After some quick brainstorming, I figured out that my DMs typically fall into the following categories:
- Azure related questions 👩🏼💻
- Bootcamp grads seeking career advice 🙋♀️
- Speaking inquires 🎤
- Ongoing conversations with close friends 👯♀️
- Creepy folks (bots?) I’ve never met just saying “hey” 🙅🏼♀️
- Miscellaneous opportunities (podcasts, interviews, specific Furby hacking questions, etc). 🎧🎙🎭❓
I knew that I wanted to build a bot, but I didn’t want it to respond to every inbound message. For example, if I had a way to automate responding to commonly asked questions from bootcamp grads, I could save a considerable amount of time. Whereas a message from an Azure user would require a personal/detailed response from me. Additionally, I brainstormed the idea of training my bot to help me schedule and organize speaking opportunities, as well as flag or delegate important inquires/messages. However, I had never built a bot… but thanks to Microsoft Learn- I was able to get up and running with my 1st bot in under under an hour!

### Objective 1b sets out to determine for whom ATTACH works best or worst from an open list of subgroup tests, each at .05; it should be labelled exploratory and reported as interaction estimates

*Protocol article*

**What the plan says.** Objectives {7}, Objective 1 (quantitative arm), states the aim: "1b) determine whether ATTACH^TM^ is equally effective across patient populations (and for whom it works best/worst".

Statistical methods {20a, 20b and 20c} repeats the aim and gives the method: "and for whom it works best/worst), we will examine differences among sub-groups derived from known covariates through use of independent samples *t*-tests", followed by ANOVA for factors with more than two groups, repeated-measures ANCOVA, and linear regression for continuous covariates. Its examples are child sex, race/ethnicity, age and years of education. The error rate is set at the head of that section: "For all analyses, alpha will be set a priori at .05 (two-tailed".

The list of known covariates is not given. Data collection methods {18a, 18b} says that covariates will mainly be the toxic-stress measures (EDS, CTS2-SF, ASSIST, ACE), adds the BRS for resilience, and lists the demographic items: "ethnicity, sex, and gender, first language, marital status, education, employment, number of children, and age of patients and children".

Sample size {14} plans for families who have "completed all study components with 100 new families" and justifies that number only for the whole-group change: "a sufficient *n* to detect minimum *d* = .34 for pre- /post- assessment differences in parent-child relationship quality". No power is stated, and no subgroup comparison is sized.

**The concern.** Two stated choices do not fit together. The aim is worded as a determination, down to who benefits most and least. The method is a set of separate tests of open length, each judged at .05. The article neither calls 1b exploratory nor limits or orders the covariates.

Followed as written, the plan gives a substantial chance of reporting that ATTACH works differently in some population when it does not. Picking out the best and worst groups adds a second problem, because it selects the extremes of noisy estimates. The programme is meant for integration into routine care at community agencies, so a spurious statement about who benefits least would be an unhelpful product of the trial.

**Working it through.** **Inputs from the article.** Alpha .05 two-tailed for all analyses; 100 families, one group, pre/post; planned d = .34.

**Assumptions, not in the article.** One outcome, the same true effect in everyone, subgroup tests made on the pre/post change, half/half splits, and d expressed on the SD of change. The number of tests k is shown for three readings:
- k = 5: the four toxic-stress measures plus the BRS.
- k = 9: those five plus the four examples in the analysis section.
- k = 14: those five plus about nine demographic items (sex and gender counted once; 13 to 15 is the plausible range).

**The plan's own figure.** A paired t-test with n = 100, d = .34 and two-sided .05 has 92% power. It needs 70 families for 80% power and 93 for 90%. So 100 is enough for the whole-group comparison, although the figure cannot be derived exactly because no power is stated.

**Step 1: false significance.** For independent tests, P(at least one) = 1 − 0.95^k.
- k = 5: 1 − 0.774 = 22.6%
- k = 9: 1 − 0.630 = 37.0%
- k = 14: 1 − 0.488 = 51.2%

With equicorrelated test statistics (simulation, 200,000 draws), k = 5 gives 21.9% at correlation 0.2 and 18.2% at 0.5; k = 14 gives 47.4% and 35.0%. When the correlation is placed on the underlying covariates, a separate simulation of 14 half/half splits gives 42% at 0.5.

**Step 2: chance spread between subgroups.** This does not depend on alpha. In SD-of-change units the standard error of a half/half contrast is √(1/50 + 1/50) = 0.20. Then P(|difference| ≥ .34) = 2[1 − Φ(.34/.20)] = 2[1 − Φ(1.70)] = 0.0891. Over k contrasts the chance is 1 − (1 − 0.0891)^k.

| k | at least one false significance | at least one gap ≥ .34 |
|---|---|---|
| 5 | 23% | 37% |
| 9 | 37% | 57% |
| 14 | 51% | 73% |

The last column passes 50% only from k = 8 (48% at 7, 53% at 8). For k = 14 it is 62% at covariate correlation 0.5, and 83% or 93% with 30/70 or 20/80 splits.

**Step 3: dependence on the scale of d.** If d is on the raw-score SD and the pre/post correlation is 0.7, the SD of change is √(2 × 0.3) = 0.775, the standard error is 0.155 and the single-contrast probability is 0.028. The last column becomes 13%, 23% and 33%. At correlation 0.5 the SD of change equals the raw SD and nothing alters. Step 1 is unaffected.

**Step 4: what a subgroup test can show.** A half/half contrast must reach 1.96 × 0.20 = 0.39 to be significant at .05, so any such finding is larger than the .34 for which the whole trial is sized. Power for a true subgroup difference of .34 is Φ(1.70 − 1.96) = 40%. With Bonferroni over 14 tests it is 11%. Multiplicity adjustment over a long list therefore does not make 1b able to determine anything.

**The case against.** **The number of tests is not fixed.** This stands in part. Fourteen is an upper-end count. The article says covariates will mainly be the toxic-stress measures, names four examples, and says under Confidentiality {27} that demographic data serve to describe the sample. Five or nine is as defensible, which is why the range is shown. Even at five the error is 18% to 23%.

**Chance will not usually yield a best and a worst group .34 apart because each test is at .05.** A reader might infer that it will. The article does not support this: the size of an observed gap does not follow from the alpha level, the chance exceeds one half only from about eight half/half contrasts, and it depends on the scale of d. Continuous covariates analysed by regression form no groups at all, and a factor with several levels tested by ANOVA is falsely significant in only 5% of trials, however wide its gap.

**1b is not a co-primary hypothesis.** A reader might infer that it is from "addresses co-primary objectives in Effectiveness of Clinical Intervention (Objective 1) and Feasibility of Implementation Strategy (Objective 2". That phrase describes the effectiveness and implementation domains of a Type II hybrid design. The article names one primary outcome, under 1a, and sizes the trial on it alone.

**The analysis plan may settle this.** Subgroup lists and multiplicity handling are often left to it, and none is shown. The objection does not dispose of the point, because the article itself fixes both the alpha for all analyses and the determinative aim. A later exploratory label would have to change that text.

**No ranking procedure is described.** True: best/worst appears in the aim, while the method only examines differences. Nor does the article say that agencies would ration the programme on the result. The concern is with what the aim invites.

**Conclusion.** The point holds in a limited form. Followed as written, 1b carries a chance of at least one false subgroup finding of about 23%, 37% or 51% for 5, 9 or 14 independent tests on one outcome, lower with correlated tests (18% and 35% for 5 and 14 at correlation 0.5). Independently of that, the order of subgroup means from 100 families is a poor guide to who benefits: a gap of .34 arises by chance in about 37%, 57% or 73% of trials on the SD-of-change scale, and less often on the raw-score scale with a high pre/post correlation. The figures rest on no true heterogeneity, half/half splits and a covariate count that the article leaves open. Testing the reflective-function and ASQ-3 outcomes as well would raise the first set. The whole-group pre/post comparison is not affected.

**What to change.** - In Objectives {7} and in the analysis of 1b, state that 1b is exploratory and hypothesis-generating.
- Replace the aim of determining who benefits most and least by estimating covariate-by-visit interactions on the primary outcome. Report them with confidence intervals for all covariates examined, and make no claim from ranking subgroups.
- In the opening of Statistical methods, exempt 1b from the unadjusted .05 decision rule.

And so, I built my first bot using QnA Maker. If you’re unfamiliar, QnA Maker allows you to create a bot using a simple FAQ list. Below I’ll walk through how you can build your own QnA bot to help delegate inbound messages for yourself. If you’re a small business owner, CEO, teenage girl, or anxious-tech-worker-afraid-of-dropping-the-ball-on-DMs like myself, building your own bot is shockingly easy (seriously, it feels like witchcraft ✨😳).
Let’s review what we’re doing real quick…
The Problem: Noisy DMs + Constant Anxiety from Unanswered DMs